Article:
Ahhh…summer and cousin sleepovers; remember?  The other night I was tucking my son and nephew into bed with the intention of praying with them.  Now admittedly, during the school year, this praying together with my kids tends to be rushed, and regretfully, even a forgotten thing.  But this summer night we had time, and so we prayed . . . well, I prayed, and then my nephew prayed (quite eloquently for a 12-year-old, I was thinking) and then . . . silence.  Waiting for what I thought was a reasonable amount of time, I peeked out at my son wondering what might be causing the delay, only to find him quietly shaking with tears running down his face.  My heart broke and as I was hugging him, I asked him “what’s wrong?”  It took a while to get it out, but finally I heard him sob, “I don’t have anything to say!”

All of us have different experiences with prayer.  Some maybe new to the faith, from different traditions, are not practiced or comfortable speaking prayers aloud, or are used to having others pray for or with them.  Perhaps we like to read prayers from a script.  Others have grown up praying out loud with their families, friends and church, and usually the words simply flow out of us quite naturally.  But how often do we have trouble coming up with something–anything–to say to our Lord?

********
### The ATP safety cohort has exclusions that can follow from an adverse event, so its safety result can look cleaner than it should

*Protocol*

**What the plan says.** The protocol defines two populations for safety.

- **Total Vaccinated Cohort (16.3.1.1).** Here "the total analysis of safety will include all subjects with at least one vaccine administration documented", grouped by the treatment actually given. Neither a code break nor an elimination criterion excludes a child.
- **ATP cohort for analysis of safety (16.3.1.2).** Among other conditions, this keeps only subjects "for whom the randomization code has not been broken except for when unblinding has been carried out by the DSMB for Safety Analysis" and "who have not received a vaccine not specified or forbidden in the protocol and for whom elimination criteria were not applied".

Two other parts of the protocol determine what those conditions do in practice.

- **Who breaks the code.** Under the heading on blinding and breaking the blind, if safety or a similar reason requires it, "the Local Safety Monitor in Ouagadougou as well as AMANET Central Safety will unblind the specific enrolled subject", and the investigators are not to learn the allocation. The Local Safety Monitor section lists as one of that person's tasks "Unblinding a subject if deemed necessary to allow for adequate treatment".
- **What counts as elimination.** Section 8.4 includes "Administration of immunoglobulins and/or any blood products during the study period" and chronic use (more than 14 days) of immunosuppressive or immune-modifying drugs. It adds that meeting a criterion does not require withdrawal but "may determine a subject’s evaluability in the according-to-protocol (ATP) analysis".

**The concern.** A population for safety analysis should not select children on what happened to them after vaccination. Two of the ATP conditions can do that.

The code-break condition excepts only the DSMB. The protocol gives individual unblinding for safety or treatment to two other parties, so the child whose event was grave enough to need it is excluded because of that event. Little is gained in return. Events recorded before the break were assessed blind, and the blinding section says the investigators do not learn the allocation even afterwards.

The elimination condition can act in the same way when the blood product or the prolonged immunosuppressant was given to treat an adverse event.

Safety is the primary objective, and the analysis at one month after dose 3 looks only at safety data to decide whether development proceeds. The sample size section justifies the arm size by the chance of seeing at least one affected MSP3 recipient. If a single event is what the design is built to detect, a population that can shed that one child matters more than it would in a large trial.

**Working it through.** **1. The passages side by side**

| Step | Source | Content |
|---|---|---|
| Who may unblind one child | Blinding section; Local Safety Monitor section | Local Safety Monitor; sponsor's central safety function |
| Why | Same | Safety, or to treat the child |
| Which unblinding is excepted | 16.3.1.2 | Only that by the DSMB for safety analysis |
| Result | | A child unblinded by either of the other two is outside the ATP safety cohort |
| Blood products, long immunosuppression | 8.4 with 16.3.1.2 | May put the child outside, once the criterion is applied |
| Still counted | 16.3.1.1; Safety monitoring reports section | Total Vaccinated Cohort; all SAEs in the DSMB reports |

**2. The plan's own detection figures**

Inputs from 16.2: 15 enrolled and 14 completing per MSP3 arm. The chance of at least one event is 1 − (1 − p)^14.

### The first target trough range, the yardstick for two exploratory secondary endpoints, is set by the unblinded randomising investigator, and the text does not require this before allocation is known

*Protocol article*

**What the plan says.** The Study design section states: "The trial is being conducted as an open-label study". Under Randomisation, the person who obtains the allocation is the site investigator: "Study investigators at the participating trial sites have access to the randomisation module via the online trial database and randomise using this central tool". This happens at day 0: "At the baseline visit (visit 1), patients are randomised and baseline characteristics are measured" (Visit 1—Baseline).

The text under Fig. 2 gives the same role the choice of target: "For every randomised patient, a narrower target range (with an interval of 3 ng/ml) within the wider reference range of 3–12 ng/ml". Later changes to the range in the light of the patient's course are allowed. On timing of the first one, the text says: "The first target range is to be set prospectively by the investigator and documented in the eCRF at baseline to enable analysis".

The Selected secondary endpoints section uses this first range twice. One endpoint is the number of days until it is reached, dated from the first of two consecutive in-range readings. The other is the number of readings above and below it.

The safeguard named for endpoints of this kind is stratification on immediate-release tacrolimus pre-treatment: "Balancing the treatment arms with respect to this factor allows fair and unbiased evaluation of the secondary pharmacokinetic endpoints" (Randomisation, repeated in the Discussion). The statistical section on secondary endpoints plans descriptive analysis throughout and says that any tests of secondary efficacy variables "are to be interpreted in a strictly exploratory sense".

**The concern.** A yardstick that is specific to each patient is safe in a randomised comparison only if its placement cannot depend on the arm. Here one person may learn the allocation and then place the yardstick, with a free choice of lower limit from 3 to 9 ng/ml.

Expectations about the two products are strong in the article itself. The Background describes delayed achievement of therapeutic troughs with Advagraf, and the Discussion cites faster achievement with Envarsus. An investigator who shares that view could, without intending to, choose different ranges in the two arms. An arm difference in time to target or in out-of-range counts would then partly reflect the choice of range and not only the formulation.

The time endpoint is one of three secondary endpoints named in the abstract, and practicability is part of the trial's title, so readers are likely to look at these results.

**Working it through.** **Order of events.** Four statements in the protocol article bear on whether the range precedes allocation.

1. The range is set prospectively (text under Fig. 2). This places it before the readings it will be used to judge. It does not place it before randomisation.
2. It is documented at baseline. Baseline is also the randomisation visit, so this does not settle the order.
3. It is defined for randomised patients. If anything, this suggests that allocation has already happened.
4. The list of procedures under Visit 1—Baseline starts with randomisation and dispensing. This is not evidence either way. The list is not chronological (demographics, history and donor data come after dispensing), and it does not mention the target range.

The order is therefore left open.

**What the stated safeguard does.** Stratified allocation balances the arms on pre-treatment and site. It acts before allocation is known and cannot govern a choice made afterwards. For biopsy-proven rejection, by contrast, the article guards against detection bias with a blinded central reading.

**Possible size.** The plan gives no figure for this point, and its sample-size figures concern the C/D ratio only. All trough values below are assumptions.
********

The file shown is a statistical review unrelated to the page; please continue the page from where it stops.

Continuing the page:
Thinking back later that night and the following day about my son’s words, I realized God was reminding me that first of all, we don’t need to speak out loud the things on our heart.  He already knows.  Second, even when we don’t know how to express what’s in our hearts, that’s okay, too, because God’s word tells us his Holy Spirit is in us, interceding or interpreting what we can’t possibly express (Romans 8:26).  But the biggest nudge for me was how often do I pause and consider who it is I am actually addressing.  So at times, instead of going on and on about all my concerns, others’ heartaches, and the questions and the pain of this world’s brokenness, I want to remember to just cover my mouth and weep, because really, like Job after God had spoken, I have nothing to say.

Suggested Bible Reading:

 Job 40:3,4

Job 38-42

Proverbs 10:19  When words are many, sin is not absent, but he who holds his tongue is wise.


Andrew Peterson – Nothing to Say

And when you do speak, here is a good thing to say:

Andrew Peterson – The Good Confession

Contributed by Heather Armour